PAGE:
My first years as a Witch were rather solitary affairs. That period of time was followed by working with a whole bunch of Pagans and Witches, but those folks, just like me, were rather new to the Craft. We really didn’t have much in the way of mentors or teachers, and mostly had to figure things out on our own. There’s a name for what we were practicing: Bootstrap Wicca, and it provided me with a strong foundation for what would come later in my life.
I don’t think my friends and I were alone when it comes to Bootstrap Wicca (or Bootstrap Witchcraft depending on the circumstances), it’s a rather common way of starting out. Many of us first experience the the magickal world without much in the way of mortal guides and teachers. And learning on one’s own (or with a group that’s also just starting out) can be immensely rewarding. While it would have been great to work with a coven and have a teacher right off the broomstick, that didn’t happen, and what did happen ended up being a formative process on my evolution as a Witch.
Forming My Own Opinions
My experience as a Bootstrap Wiccan began as a solitary. I’ve never been one to read rituals out of a book, so my earliest rituals were made up by me on the spot. This meant I had to consciously think about what (and who) I was calling to, and then interpret those experiences on my own. Sure, Amber K, Ray Buckland, and Silver Ravenwolf were my early guides, but when ritual was over I pondered what had just happened strictly in my own head, and not through the lens of a particular author or book.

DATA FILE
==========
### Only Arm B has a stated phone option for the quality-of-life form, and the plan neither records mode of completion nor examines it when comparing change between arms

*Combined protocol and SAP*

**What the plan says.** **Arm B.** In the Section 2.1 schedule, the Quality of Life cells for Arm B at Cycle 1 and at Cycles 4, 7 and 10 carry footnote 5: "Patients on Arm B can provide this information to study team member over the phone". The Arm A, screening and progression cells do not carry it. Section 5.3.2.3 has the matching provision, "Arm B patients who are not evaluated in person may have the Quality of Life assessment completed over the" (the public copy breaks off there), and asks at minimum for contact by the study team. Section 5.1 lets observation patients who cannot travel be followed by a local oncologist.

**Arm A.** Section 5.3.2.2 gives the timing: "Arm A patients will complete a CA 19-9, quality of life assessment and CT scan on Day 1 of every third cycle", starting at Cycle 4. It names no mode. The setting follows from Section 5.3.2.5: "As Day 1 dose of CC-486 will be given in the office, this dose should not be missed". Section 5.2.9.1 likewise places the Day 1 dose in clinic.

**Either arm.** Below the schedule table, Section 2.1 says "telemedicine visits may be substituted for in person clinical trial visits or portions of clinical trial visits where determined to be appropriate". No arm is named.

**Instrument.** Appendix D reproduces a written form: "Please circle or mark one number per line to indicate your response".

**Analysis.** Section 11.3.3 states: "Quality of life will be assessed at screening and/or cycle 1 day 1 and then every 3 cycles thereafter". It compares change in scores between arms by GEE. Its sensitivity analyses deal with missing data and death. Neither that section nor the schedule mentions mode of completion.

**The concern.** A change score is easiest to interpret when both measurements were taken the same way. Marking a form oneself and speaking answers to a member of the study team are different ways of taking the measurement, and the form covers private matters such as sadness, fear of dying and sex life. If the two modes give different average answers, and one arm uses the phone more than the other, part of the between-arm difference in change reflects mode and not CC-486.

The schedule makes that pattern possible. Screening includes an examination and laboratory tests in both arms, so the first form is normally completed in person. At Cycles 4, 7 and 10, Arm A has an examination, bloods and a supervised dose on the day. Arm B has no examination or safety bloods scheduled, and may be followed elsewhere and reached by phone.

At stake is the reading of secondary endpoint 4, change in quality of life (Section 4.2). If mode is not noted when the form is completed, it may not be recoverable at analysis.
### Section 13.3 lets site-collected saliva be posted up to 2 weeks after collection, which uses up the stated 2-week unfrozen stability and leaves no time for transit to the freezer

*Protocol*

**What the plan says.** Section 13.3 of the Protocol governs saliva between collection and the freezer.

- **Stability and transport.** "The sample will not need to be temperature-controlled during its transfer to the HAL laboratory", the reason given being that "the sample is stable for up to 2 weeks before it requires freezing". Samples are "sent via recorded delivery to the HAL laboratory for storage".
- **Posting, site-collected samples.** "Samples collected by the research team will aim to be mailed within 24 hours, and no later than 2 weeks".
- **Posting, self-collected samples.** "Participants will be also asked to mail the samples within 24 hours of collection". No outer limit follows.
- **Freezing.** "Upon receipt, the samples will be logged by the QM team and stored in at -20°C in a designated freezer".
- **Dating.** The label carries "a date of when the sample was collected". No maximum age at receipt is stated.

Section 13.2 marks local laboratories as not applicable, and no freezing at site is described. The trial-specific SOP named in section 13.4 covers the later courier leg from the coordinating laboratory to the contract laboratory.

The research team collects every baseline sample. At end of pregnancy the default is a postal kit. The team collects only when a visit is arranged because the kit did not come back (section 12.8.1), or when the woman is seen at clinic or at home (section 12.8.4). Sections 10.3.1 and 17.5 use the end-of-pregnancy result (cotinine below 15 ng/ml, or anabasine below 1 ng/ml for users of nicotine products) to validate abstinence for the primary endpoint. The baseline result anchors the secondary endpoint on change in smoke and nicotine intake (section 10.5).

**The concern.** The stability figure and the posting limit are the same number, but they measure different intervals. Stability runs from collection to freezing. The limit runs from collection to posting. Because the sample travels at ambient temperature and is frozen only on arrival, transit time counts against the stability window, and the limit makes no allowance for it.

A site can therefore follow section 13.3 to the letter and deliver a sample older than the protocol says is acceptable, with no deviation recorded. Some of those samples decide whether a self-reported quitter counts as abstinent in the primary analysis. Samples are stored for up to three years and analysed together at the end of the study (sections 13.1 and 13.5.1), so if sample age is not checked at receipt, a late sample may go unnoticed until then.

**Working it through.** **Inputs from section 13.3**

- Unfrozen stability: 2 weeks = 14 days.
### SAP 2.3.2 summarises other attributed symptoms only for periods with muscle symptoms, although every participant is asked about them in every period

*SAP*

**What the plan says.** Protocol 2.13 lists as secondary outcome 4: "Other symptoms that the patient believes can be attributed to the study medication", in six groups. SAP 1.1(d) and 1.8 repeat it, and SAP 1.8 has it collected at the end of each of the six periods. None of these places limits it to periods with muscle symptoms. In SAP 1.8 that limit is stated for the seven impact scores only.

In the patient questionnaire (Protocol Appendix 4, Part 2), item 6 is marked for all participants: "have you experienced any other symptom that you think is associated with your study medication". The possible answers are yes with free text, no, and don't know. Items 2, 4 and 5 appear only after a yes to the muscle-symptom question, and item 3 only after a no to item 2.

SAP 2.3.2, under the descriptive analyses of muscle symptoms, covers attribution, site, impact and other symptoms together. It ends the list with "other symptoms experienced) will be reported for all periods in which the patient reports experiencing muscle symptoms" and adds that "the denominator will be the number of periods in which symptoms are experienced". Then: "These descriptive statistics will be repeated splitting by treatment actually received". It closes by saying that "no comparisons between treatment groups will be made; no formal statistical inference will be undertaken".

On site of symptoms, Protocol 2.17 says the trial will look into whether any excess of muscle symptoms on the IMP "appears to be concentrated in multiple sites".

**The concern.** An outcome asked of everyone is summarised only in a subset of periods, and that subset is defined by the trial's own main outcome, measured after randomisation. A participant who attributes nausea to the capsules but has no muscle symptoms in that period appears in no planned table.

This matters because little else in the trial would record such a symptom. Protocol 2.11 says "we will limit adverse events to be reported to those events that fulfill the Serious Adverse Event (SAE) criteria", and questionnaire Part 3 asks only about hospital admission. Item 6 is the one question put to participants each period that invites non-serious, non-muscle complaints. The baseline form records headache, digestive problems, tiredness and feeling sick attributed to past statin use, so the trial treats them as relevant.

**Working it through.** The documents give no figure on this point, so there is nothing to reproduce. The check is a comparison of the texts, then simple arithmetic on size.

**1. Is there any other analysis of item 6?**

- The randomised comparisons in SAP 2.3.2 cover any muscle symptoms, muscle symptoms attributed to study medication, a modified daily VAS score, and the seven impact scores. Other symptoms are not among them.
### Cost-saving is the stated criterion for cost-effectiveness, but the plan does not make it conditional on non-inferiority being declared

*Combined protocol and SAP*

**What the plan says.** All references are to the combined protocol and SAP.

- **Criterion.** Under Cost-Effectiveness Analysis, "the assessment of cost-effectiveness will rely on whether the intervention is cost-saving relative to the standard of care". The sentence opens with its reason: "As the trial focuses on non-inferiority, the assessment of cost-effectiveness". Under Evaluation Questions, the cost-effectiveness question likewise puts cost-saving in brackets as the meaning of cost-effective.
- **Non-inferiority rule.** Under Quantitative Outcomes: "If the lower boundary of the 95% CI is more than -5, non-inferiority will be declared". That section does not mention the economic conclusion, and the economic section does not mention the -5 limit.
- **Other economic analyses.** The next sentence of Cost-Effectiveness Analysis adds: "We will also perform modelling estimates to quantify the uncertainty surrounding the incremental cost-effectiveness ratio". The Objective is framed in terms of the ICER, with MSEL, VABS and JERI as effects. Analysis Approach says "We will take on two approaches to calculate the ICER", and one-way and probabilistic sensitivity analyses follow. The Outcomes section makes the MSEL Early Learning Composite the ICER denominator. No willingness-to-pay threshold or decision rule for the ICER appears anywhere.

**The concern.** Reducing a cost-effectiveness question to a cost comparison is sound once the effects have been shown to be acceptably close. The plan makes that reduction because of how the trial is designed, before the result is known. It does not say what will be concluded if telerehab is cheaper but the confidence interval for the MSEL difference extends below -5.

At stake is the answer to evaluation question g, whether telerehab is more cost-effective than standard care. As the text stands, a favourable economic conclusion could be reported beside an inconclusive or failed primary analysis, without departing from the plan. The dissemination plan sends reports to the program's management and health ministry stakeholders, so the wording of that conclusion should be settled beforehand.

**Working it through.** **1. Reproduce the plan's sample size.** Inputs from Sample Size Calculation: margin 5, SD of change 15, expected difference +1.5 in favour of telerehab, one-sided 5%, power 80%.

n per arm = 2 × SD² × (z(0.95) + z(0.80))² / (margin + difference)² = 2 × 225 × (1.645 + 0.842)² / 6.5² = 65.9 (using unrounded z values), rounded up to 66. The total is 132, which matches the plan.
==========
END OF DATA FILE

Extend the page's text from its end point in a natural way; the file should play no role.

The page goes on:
In time I learned the differences between what calling the Watchtowers and calling the “spirits of the East” felt like, and those interpretations have been with me ever since. Certainly the things we do early on (especially when we are practicing alone) are influenced by the things we read, in the United States especially many Witchcrafts are shared via books, but for me books were only a starting point. Witchcraft in all of its various forms is experiential, and the experiences were what I took with me going forward. My early rituals were mostly hot garbage, but I felt things and filed that information away for later use.